LAW AND ORDER

Law and order must be used to: "prevent physical coercion"; and to "enforce contracts" (C&F, at 14).

The "rules of the game" are maintained, interpreted, and enforced by the government (C&F, at 15 and 27).

RULE OF LAW

The Rule of Law prevents the government from exercising arbitrary coercive or discriminatory powers against the individual. It allows individuals to determine, in advance, the "actions" of the state, and to "plan" accordingly (RTS, at 80-81, 89, and 92-93). The Rule of Law is a necessary, but not sufficient, "condition for the satisfactory working of a free economy" (COL, at 222).

The "rules of just conduct" serve to "prevent conflict." They act to eliminate "some sources of uncertainty," and, therefore, "facilitate co-operation" (LLL2, at 38).

In the market, only the "rules of conduct" can be "just" -- not the outcomes. The question whether the outcomes can be just or unjust is meaningless. (LLL2, at 70 and 122.)

MONOPOLIES

Monopolies -- labor, private, or public -- reduce the options and alternatives available to consumers. Monopolies can seriously "interfere" with free exchange. (C&F, at 14, 28, and 36.)

The three major areas of monopoly are: "monopoly in industry"; "monopoly in labor"; and "government and government-supported monopoly" (C&F, at 121-128).

The three major sources of monopoly are: "'technical' considerations"; "government assistance"; and "private collusion" (C&F, at 128-132).

MONOPOLIES

Monopolies have two powers: "power . . . over the prices" and "power to discriminate." Such powers, when used to "coerce" individuals or firms," to "restrict competition," or to "influence" the behavior of the market, are "harmful" (LLL3, at 84).

Monopolies can result from "collusive agreement" or from "deliberate policy" by the state (RTS, at 51-52).

"Government monetary monopoly" has been systematically "abused in order to defraud and deceive" the people (LLL3, at 57-58).

SOCIAL RESPONSIBILITY

The only "social responsibility" of corporate capitalists is to maximize money for stockholders (C&F, at 133).

ECONOMIC CONTROL

Economic control is a "path to totalitarianism" -- and to the "suppression of individual liberty" (RTS, at 101-102, and associated footnotes).

ENEMIES OF THE FREE MARKET

Socialists and communists (C&F, at 21).

Government mismanagement; flawed monetary and fiscal policies; wrong rules for maintaining the stability of prices. (C&F, at 37-55.)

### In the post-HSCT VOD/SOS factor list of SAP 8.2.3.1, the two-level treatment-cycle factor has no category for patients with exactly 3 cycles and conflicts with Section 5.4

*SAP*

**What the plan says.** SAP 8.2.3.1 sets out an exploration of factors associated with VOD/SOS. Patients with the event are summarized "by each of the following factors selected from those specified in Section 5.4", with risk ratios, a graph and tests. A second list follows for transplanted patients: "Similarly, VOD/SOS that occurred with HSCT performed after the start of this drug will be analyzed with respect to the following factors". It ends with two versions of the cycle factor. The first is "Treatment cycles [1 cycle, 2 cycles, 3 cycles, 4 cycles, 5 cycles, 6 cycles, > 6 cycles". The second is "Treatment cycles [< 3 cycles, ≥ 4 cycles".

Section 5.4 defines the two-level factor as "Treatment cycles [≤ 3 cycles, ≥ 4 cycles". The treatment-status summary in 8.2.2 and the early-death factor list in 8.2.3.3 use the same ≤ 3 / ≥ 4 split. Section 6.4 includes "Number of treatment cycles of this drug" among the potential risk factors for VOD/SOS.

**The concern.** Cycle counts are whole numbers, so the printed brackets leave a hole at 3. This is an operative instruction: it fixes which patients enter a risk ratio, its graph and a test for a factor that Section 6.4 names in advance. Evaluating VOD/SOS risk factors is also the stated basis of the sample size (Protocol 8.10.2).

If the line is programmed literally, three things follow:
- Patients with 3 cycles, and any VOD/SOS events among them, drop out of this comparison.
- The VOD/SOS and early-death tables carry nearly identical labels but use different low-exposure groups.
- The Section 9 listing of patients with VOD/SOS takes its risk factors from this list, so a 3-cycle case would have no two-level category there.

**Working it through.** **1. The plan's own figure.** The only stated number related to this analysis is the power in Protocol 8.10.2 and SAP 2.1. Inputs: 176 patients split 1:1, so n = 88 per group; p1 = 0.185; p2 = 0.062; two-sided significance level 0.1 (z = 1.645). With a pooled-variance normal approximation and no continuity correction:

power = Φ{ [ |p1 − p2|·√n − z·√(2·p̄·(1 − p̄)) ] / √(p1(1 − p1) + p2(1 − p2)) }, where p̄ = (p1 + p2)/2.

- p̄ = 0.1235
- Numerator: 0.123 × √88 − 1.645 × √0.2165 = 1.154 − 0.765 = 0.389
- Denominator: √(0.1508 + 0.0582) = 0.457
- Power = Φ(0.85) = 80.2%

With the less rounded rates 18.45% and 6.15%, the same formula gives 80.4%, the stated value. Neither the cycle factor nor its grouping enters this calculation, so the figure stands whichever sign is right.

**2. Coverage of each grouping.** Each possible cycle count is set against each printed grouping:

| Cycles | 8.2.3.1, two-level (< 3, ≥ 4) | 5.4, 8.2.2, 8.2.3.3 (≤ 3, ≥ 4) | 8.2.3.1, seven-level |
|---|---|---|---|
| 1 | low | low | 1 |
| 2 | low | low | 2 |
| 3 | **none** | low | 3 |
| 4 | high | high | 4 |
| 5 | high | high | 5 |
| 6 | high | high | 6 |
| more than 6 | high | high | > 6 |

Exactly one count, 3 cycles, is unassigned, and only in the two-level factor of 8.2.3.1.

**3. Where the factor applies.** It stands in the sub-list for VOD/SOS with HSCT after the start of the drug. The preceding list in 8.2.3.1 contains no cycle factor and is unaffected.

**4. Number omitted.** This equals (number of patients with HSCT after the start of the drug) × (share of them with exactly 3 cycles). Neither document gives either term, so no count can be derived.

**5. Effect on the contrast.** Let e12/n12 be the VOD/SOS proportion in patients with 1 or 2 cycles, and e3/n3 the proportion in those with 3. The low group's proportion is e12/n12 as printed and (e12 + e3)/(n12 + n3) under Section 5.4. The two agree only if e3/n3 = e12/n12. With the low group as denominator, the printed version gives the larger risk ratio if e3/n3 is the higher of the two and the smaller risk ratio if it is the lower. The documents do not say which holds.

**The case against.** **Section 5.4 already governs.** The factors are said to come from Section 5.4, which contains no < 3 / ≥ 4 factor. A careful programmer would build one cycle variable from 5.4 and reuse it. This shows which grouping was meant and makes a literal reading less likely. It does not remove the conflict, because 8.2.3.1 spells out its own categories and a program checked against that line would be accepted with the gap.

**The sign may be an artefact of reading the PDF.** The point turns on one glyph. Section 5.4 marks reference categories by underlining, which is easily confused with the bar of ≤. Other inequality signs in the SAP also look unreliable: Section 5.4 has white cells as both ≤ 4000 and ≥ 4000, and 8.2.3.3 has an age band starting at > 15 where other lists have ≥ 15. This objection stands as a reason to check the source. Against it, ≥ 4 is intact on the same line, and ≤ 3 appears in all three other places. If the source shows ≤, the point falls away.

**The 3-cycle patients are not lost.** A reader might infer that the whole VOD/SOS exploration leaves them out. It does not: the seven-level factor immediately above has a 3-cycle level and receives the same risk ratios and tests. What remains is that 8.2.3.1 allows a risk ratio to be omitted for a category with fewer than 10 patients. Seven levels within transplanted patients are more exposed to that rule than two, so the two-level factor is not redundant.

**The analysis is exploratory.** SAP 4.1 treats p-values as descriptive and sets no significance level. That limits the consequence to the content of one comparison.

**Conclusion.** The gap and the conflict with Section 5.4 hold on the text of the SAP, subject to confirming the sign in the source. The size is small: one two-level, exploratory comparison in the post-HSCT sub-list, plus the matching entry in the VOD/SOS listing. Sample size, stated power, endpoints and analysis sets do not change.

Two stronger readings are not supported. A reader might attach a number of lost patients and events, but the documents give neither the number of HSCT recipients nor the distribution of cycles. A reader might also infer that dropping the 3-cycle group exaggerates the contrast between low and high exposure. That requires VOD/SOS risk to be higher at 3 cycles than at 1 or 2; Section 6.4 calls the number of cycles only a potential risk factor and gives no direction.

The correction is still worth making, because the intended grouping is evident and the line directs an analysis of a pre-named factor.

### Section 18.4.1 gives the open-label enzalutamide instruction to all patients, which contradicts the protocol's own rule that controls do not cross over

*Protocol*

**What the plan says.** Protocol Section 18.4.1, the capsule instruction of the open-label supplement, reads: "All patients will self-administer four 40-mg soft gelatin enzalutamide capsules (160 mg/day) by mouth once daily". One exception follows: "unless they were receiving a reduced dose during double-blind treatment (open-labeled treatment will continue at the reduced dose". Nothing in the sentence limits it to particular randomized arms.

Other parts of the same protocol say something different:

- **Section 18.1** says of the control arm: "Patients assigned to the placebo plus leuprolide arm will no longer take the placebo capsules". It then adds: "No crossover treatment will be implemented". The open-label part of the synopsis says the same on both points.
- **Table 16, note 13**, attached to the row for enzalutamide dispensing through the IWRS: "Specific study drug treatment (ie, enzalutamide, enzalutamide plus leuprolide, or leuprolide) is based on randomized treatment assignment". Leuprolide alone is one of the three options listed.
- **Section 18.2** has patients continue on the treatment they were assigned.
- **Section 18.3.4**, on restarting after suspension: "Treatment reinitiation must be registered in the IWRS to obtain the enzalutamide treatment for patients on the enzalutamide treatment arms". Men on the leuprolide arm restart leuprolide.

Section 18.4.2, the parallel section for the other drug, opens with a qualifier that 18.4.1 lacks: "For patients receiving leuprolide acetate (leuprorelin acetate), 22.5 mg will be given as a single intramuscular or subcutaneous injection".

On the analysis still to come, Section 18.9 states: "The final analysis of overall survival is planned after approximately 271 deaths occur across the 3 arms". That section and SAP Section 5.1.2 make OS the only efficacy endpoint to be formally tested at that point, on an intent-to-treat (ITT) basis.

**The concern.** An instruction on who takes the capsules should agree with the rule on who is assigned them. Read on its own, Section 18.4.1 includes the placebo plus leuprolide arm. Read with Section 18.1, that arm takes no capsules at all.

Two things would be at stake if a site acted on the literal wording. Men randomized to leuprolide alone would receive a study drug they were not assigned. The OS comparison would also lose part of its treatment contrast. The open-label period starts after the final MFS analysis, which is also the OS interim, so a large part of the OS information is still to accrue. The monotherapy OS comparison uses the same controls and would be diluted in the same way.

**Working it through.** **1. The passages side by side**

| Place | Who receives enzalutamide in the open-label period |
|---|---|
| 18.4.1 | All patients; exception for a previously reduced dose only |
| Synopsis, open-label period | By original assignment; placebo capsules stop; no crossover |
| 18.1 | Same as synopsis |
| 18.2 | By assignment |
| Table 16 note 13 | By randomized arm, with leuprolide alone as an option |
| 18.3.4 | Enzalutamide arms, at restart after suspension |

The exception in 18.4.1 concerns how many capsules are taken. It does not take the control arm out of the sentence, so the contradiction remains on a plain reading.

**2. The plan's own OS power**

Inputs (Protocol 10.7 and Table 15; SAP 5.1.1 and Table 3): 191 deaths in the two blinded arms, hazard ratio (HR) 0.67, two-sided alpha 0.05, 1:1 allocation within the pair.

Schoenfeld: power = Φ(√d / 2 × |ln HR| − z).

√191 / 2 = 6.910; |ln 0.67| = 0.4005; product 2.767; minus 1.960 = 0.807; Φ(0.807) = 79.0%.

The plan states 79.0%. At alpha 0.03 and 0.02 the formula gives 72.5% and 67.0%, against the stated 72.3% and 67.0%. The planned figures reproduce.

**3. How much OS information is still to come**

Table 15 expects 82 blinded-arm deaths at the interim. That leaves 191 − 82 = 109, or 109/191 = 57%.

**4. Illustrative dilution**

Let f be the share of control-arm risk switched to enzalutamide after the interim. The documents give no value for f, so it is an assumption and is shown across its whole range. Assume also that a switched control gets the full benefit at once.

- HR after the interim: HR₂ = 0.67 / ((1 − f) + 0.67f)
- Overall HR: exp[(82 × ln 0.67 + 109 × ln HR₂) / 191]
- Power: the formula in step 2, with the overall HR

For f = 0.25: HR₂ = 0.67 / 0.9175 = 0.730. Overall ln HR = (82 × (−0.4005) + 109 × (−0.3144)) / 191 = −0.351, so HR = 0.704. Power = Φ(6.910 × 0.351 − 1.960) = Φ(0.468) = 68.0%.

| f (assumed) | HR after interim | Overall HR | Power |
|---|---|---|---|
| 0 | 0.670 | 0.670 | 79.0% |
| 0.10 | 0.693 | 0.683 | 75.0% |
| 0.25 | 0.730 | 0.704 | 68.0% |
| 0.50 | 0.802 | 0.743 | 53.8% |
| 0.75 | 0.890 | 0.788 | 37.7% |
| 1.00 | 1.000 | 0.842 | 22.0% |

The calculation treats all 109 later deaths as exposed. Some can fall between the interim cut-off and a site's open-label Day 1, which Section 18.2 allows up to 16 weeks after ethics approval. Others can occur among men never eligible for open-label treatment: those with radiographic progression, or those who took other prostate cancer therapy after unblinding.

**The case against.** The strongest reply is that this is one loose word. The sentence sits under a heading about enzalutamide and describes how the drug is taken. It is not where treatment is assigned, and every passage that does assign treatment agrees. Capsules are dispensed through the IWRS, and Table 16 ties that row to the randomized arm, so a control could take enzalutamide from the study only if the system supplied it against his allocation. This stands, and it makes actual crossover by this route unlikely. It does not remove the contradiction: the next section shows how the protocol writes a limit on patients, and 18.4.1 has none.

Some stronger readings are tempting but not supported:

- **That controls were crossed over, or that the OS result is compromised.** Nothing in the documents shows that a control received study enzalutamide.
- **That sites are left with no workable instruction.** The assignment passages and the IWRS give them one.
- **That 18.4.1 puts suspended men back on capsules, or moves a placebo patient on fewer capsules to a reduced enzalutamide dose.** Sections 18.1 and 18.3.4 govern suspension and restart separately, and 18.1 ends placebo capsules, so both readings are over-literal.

ENEMIES OF FREEDOM

In the long run, "expansionist" monetary policy destroys freedom. A monetary policy supporting "inflation" leads to greater "state control." The effects of inflation include  (COL, at 337-339):

  • a weakening of old age security;
  • decreases in savings; increases in debt;
  • increases in the rich-poor gap;
  • increases in social tensions;
  • increased preoccupation with "immediate advantages";
  • increases in "government control"; and, ultimately,
  • decreases in freedom.

"Single-minded idealists" and "fanatics" (socialists and communists) bent on "planning" society (RTS, at 61-62).

 
Table 2-1   Capitalist Doctrine: Selected Philosophical and Ideological Foundations -- From Friedman and Hayek

The views collected here are derived from works by Milton Friedman and Friedrich A. Hayek. The summarization, organization, and classification are mine.

Sources:

C&F Milton Friedman, Capitalism and Freedom, with the assistance of Rose D. Friedman, 1962 and 1982
RTS Friedrich A. Hayek, The Road to Serfdom (1944), 50th anniversary ed., with a new Introduction by Milton Friedman, 1972 and 1994.
COL Friedrich A. Hayek, The Constitution of Liberty, 1960.
LLL2 Friedrich A. Hayek, Law, Legislation and Liberty, Vol. 2, 1976.
LLL3 Friedrich A. Hayek, Law, Legislation and Liberty, Vol. 3, 1979.

[Copyright 1998 by MACROKNOW INC. All rights reserved.]

 

 

THE IDEAL ECONOMIC TRANSACTION
IN THE IDEAL FREE PRIVATE ENTERPRISE EXCHANGE ECONOMY

 

Plate 2-1
 
Plate 2-1    Milton Friedman's Ideal Economic Transaction: Informed and Uncoerced

What is the ideal economic transaction? How is the individual's economic freedom related to his political freedom? These and other important questions have been addressed by Milton Friedman. According to Friedman: both parties to the ideal economic transaction, the buyer and the seller, co-operate voluntarily -- the transaction must be both informed and uncoerced. The technique for co-ordinating the exchange without coercion is the marketplace. The fundamental requirement for a free enterprise system is the maintenance of law and order.

Source: on economic transactions, see Milton Friedman, Capitalism and Freedom, with the assistance of Rose D. Friedman, 1962 and 1982, at 7-21.

[Copyright 1998 by MACROKNOW INC. All rights reserved.]

 

 

THE REAL ECONOMIC TRANSACTION
HOW THE PRIVATE ENTERPRISE SYSTEM CAN BE MANIPULATED

 

Plate 2-2
 
Plate 2-2
   The Real Economic Transaction: Not Necessarily Informed or Uncoerced

The real economic transaction is nowhere close to Friedman's ideal transaction. The marketplace and the legal system are frequently manipulated by dominant parties whose success depend on having entrenched net advantages. Many private and commercial transactions are often neither informed nor uncoerced; they are often nothing but speculative gambles -- with other people's money. The asymmetries in the powers of many parties to economic, political, and social transactions are too great.

[Copyright 1998 by MACROKNOW INC. All rights reserved.]